When: early afternoon
Where: all over the house
What did we use: assorted play and real tools
Today, J3 was engaged in a serious construction project. Putting together and taking apart this airplane:
|Ours is fun, but the nuts and bolts don't levitate like this|
Frankly, I love toys like this. Obviously, there is a lot of counting along the way (do we have all the parts, do we have the right amount of each part), often there is matching (nuts and bolts, usually), and a lot of shapes to discuss and compare. When we play together, I ask them to describe how things fit together, to encourage them to visualize the connections and to plan how they are going to sequence the construction.
Then, we moved on to the real tool box.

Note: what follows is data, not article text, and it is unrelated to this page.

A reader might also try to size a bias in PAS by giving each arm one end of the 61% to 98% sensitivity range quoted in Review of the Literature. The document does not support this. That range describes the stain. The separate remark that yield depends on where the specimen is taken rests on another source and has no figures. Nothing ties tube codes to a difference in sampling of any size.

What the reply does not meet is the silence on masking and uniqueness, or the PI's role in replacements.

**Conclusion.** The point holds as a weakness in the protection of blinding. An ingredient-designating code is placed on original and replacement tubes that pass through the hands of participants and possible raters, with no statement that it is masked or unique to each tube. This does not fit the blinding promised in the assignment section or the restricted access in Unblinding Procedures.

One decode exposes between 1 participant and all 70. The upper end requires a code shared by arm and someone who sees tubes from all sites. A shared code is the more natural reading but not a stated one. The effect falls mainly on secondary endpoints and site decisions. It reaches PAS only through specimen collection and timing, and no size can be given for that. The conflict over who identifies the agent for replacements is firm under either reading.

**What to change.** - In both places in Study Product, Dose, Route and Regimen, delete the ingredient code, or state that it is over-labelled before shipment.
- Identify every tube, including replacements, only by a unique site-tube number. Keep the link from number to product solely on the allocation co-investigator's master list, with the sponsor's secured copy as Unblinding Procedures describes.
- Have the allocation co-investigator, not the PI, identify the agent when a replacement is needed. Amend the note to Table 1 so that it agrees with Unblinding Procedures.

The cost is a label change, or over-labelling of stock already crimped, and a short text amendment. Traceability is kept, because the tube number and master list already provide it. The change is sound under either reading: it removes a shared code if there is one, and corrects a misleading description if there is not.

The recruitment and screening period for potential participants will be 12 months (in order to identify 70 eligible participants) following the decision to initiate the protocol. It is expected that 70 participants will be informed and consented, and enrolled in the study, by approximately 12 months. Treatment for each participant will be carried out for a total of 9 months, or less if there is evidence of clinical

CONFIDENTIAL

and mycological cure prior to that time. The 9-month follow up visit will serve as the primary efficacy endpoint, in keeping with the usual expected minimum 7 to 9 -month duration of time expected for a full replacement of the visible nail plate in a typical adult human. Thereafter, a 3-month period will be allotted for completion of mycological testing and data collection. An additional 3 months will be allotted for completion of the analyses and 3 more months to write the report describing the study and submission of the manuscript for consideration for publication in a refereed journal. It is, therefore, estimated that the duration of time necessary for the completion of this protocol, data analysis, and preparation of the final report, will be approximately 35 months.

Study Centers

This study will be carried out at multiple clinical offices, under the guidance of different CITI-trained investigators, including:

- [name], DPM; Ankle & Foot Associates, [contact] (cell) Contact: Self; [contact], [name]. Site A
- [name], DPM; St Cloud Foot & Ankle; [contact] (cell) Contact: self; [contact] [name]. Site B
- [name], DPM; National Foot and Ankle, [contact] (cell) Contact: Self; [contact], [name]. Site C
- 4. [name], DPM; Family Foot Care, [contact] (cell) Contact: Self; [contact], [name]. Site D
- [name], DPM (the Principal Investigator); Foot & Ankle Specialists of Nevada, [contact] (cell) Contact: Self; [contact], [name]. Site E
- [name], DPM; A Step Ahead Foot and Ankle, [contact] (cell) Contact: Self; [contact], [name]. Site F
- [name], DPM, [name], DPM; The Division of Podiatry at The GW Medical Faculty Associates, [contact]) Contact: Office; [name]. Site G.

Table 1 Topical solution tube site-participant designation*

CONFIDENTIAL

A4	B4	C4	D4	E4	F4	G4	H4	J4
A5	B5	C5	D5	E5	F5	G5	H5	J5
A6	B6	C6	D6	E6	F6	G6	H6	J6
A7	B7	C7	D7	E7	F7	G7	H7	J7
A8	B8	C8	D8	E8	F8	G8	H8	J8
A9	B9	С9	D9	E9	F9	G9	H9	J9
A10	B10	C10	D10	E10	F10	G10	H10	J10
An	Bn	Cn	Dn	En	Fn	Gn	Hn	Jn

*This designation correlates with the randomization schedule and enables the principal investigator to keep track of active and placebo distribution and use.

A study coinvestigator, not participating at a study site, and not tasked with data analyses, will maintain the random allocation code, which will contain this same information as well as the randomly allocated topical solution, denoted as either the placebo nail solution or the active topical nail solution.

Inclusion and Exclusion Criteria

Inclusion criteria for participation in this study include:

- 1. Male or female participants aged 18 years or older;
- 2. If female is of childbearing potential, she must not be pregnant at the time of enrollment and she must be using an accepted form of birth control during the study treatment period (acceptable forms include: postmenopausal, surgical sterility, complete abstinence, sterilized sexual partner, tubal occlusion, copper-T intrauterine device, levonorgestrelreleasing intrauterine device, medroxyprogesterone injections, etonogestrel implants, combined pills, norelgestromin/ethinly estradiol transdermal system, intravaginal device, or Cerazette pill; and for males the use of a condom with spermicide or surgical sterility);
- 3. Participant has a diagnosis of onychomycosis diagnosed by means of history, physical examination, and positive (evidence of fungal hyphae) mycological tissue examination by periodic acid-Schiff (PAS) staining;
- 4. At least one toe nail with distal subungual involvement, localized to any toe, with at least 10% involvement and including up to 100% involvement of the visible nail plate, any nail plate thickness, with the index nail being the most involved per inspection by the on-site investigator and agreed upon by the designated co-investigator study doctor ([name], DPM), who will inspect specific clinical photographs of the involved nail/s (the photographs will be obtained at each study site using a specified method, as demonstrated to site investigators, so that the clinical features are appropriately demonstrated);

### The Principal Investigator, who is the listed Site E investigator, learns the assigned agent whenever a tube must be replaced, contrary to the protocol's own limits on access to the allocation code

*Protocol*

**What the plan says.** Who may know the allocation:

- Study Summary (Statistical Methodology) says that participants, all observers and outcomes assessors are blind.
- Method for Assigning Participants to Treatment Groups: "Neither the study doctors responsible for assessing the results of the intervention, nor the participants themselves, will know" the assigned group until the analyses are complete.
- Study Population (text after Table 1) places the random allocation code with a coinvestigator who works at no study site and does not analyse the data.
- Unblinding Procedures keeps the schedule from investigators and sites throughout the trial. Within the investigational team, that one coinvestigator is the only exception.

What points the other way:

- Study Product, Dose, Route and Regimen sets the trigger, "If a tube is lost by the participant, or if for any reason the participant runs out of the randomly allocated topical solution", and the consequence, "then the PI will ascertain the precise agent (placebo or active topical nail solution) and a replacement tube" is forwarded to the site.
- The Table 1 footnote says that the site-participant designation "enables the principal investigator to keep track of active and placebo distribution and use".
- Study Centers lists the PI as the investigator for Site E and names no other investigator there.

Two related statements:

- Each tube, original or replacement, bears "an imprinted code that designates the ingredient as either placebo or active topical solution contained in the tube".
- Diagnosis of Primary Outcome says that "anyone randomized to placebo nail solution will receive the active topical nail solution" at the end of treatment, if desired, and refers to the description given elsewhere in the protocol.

We did two main activities with the real tools. First, J3 found a small flashlight and explored the size of the lit spot she could make. She had a lot of fun testing her theories about how to make it larger or smaller. I tried asking if she thought the light would be smaller on her than on my because I'm bigger, but she'd already had enough experience shining it on large walls to realize that didn't matter.
Our second activity was an exploration of the wrenches (few) and screwdrivers (many) that we've collected. She had near perfect results separating flat and Phillips heads:
That's quite a relief, given how prominently this task figures in so many standardized tests these days!
We arranged them by size, with some interesting discussion about the short 1/4 flat head:
|Tool on the bottom: smaller because it is shorter or larger because it is fatter?|
A question I posed that was lot on J3 (for now) and I'll try again with the older ones: if that screwdriver is 1/4 made in the USA, where was the other 3/4 made? Also, the longer one says "1/8 made in the USA." Why did they make different amounts of each tool in different places?
I'm afraid, but fully willing to admit, that this behavior shows that a I have a full-blown case of dad humor.